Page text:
10. 10. Fault Management In Wireless...www.ijceronline.com ||April||2013|| Page 244Figure 11 shows the results for scenario 5. It can be noticed that the results for point 50 are almost thesame as the results shown before. Nevertheless, in points 75 and 100 some differences can be observed.Regarding the false positive results and comparing with the results shown in Figure 7 (scenario 1), the quantityof false positives has increased slightly for the enlarged region. Providing that the number of orphan nodes is alot higher, a greater increase would be expected. However, since the undamaged region is smaller, there are lessdrops of OPERATIONAL STATUS GETs and OPERATIONAL STATUS GET- RESPONSEs not due tounavailability. This provokes the number of false positive to reduce. The quantity of false positives shown inFigure 11 is, thus, a result of two opposed factors. As a consequence, as far as the percentage in relation todetections is concerned, there was a decrease (18.45% for both points).This shows that the detection mechanism seems to scale well. Figure 11 also presents the results for non-detected failures. In comparison to the results for scenario 1, the amount of non-detections is higher. This wasexpected since the number of damaged nodes is higher as well as their probability of being unknown to themanager. In terms of percentage, it represented 11.36% of the failures, i.e., a lower result. This shows again agood scalability.VI. CONCLUSIONWe have conducted two sets of experiments. The results for the first one proved that the introduction offault management in the WSN was responsible for a great increase in the number of messages transmitted in thenetwork. Although the delivery rate of the sensing application messages was not affected, the energyconsumption of the network grew considerably. In spite of that, the second set of experiments shows that thenumber of nodes harmed and also their location does not influence much the effectiveness of the detectionmechanism. Concerning the second set and the results for point 50, we could notice a small fixed number offalse positives. At point 75, the percentage of false positive in relation to the detections varies from 10% to 28%whereas the non-detected failures vary from 11% to 28% of the forced failures. Point 100 presented almost thesame results, meaning that the timehas worthless influence. The main reasons for these high portions of falsepositives and non-detections were message drops and the creation of orphan nodes after the occurrenceof theunexpected event. Sensor nodes have to communicate via wireless channels and message drops will exist. Theproblem could be reduced by sending redundant information or using acknowledge schemes. However, the useof these solutions would result in an increase in the energy consumption, which is undesirable for WSNs.Hence, there is a trade-off between benefits and costs which need to be investigated more thoroughly. Theproblem of orphan nodes, on the other hand, could be solved by the use of an adoption schema assigningundamaged or redundant cluster-heads to the orphan nodes. The main conclusion we could draw about ourapproach is that its cost is fixed and its effectiveness is the same, independent from the failures which takeplace. Although one might think at first sight that the cost introduced by management is high enough to be paidfor, this could be worth, and since failures are a common fact in WSNs. Applications which have criticalrequirements could be a lot beneficed with the knowledge provided by MANNA fault detection. In this paper,we evaluated the MANNA management architecture for WSNs, considering an event-driven WSN. From theexperiments presented above, we can see that the solution proposed achieves a reasonable detection rate, andthat it incurs an overhead that is acceptable for mission-critical applications.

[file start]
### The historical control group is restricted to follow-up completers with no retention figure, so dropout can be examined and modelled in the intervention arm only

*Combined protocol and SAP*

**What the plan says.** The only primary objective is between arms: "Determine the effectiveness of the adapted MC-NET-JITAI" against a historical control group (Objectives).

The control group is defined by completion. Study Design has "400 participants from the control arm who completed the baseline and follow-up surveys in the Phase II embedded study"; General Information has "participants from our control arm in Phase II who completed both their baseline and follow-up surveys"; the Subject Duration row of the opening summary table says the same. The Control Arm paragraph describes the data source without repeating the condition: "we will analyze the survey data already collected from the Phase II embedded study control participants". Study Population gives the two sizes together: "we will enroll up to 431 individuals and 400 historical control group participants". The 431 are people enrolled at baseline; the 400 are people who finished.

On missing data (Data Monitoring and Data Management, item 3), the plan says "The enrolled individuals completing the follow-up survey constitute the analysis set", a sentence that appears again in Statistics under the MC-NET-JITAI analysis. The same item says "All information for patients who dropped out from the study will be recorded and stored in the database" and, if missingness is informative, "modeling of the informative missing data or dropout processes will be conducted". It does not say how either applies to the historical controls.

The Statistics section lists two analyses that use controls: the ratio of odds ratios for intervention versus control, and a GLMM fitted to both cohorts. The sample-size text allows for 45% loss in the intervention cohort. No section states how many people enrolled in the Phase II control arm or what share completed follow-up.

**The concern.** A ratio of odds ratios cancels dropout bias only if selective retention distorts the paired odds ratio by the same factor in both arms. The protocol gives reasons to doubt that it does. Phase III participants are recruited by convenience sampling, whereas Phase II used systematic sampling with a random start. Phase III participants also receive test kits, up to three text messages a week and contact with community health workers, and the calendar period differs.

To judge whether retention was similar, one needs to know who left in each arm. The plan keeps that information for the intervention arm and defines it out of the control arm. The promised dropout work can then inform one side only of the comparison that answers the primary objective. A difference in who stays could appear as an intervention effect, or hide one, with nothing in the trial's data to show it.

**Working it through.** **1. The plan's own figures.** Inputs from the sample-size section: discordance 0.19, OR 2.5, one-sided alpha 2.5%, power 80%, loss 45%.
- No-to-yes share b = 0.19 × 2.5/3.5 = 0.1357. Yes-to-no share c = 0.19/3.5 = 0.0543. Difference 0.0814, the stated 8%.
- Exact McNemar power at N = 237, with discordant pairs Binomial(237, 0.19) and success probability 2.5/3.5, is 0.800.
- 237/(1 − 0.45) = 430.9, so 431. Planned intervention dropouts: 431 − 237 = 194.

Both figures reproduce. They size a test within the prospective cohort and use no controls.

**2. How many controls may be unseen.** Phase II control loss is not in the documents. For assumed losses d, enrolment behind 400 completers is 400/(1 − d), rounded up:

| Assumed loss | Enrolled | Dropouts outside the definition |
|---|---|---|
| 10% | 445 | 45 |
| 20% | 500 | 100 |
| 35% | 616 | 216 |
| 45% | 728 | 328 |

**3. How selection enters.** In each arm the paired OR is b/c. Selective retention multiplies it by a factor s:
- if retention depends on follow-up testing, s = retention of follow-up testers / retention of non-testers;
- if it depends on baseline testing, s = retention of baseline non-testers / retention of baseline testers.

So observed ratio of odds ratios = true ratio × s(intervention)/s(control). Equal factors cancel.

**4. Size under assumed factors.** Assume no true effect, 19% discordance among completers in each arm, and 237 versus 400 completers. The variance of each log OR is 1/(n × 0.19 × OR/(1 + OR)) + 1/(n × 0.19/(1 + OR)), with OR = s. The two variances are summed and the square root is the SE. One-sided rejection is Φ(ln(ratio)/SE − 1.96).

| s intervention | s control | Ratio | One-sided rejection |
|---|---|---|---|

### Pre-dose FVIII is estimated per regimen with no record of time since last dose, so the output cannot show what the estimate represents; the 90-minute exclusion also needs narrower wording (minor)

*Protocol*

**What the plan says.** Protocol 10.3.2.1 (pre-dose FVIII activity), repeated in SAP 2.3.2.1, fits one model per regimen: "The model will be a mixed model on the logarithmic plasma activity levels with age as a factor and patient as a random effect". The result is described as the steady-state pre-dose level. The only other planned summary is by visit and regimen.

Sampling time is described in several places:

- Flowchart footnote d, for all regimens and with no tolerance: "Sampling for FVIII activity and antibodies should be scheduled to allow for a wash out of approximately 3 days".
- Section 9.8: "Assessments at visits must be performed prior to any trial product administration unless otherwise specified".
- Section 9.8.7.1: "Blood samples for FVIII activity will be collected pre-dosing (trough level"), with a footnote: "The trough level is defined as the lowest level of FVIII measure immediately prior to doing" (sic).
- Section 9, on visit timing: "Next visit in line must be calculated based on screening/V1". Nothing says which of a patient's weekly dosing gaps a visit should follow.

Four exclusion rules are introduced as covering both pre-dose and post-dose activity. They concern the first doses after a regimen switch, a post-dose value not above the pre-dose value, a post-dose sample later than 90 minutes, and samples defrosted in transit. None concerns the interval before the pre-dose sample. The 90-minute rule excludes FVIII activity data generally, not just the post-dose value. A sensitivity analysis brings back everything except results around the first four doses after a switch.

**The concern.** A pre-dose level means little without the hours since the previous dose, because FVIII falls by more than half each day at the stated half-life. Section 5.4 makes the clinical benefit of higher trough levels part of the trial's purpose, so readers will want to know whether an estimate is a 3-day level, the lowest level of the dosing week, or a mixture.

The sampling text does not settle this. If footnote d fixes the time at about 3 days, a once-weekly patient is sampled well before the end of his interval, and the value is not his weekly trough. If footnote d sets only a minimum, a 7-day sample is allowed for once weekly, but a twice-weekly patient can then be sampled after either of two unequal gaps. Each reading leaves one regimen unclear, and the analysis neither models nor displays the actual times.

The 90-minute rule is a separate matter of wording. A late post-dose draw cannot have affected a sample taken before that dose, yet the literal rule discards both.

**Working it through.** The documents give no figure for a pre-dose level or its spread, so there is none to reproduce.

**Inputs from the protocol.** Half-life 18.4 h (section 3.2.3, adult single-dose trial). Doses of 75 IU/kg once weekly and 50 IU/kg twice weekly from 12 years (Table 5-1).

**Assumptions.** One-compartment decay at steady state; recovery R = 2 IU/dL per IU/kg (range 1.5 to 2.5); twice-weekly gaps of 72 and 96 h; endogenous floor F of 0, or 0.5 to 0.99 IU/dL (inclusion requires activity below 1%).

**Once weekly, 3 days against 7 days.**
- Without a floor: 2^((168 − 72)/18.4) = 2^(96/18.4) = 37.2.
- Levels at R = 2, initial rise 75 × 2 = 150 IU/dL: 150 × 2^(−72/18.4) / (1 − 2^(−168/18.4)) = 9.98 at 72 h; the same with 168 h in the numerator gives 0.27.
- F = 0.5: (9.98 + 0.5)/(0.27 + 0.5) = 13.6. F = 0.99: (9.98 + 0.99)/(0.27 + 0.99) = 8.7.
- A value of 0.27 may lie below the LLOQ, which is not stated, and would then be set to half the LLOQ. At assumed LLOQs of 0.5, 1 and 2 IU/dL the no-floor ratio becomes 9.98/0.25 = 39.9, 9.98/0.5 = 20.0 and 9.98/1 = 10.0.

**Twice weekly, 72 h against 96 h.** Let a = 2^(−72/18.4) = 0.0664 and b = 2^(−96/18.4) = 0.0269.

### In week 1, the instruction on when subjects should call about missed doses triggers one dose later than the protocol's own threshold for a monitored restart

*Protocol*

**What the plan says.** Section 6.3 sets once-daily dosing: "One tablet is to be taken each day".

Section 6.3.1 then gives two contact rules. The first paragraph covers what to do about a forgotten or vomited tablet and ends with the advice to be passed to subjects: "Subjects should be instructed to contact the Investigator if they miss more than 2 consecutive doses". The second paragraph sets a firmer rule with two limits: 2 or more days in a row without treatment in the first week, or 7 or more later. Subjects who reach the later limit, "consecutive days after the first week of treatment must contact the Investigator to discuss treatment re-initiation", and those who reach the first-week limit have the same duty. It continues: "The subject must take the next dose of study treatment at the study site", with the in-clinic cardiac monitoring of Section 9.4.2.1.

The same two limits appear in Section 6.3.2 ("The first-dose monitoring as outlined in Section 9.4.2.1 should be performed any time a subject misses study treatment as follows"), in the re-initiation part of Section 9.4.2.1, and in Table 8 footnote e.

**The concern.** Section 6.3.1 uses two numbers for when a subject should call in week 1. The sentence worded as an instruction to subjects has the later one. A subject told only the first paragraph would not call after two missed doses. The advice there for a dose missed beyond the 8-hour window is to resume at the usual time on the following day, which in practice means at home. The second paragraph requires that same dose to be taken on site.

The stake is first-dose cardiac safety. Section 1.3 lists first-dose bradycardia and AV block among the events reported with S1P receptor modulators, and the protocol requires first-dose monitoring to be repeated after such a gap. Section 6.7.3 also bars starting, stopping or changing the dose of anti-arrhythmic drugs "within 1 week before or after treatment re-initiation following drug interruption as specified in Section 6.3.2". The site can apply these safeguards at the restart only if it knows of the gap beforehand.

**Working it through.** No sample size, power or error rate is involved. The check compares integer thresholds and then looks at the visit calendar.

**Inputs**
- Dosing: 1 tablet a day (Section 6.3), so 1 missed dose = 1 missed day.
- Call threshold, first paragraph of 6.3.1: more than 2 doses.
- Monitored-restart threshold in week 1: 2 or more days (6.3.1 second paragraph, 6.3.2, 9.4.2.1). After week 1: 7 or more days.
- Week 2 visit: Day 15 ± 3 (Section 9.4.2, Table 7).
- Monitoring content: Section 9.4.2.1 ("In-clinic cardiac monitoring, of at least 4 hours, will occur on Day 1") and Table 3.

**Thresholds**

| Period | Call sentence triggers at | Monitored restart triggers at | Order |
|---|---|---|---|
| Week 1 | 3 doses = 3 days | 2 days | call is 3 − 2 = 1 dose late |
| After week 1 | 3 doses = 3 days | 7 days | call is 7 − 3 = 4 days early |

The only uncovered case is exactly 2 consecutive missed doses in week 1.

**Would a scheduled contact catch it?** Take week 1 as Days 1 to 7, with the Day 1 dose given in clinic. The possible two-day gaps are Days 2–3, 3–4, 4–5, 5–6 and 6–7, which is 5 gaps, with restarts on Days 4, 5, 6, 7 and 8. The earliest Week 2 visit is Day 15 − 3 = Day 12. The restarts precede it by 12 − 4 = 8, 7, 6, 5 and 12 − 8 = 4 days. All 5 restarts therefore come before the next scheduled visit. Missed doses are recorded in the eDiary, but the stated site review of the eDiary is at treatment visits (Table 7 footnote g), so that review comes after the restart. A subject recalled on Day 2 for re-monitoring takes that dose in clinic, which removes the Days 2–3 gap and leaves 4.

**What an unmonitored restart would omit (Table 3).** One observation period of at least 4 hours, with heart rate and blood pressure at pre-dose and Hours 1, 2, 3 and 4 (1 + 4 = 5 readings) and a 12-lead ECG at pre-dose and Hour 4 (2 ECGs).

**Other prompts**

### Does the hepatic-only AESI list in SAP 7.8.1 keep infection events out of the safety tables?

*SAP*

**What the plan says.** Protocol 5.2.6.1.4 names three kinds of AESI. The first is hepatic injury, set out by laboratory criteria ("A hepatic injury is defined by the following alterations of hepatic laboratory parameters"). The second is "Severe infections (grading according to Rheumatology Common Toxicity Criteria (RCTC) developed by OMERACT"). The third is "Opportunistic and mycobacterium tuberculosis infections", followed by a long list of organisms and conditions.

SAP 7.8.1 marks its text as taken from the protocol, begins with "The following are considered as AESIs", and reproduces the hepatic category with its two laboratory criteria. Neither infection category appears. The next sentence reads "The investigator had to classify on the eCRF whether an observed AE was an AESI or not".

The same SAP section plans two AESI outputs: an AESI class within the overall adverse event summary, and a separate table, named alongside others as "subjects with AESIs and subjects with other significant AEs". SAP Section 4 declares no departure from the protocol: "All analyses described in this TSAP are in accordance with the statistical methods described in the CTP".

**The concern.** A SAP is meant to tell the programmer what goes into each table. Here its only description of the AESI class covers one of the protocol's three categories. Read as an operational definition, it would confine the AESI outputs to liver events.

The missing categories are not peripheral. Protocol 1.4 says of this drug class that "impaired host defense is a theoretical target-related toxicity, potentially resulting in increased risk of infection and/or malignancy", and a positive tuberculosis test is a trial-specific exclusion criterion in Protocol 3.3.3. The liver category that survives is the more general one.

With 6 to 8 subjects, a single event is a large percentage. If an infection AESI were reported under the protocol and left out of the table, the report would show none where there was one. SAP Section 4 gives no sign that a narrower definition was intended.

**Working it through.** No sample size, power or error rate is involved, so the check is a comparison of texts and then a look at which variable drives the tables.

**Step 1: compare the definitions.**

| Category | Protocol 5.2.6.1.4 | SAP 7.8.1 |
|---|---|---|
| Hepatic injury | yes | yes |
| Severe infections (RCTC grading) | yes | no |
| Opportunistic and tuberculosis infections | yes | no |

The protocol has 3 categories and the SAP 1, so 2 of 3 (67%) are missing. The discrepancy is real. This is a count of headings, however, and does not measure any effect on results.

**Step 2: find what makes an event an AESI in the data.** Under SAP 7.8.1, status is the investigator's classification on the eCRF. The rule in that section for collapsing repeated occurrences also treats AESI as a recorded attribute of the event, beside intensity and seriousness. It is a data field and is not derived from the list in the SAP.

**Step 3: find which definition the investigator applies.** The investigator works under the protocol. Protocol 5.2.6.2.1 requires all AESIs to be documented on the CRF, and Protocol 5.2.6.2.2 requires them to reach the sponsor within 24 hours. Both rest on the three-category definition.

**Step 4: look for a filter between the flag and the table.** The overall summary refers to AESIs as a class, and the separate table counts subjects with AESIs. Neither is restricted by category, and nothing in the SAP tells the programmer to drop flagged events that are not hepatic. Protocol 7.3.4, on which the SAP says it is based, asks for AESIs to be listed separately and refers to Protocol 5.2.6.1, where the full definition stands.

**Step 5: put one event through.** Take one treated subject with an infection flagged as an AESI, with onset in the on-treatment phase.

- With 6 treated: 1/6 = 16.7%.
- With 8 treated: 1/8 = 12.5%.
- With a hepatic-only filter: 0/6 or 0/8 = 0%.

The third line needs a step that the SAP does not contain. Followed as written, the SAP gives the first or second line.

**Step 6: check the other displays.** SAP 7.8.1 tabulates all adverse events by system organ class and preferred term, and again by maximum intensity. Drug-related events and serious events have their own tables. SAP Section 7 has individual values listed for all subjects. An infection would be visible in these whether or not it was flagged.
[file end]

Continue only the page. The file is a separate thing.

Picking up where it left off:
11. 11. Fault Management In Wireless...www.ijceronline.com ||April||2013|| Page 245REFERENCES[1] B. R. Badrinath, M. Srivastava, K. Mills, J. Scholtz, and K. Sollins. “Special issue on smart spaces and environments”. IEEEPersonal Communications, Oct 2000.[2] D. Estrin, R. Govindan, and J. Heidemann. “Embedding the Internet”. Communications of the ACM, 43(5):39{41, May 2000.(Special issue guest editors).[3] S. Lindsey, C. Raghavendra, and K. Sivalingam. “Data gathering in sensor networks using the energy delay metric” InInternational Workshop on Parallel and Distributed Computing: Issues in Wireless Networks and Mobile Computing, SanFrancisco, USA, Apr 2001.[4] S. Marti, T. J. Giuli, K. Lai, and M. Baker. “Mitigating routing misbehavior in mobile ad hoc networks”. In ACM Mobicom,pages 255{265, 2000.[5] S. Meguerdichian, F. Koushanfar, M. Potkonjak, and M. B. Srivastava. “Coverage problems in wireless ad-hoc sensor networks”.In INFOCOM, pages 1380{1387, 2001.[6] L. B. Ruiz. MANNA: A management architecture for wireless sensor networks, Dec 2003. Ph.D. Thesis.http://www.dcc.ufmg.br/_linnyer.[7] L. B. Ruiz, J. M. S. Nogueira, and A. A. Loureiro. “MANNA: A management architecture for wireless sensor networks”. IEEECommunications Magazine, 41(2):116{125, Feb 2003.[8] J. Staddon, D. Balfanz, and G. Durfee. “Effcient tracing of failed nodes in sensor networks”. In First ACM InternationalWorkshop on Wireless Sensor Networks and Applications, Atlanta, GA, USA, Sep 2002.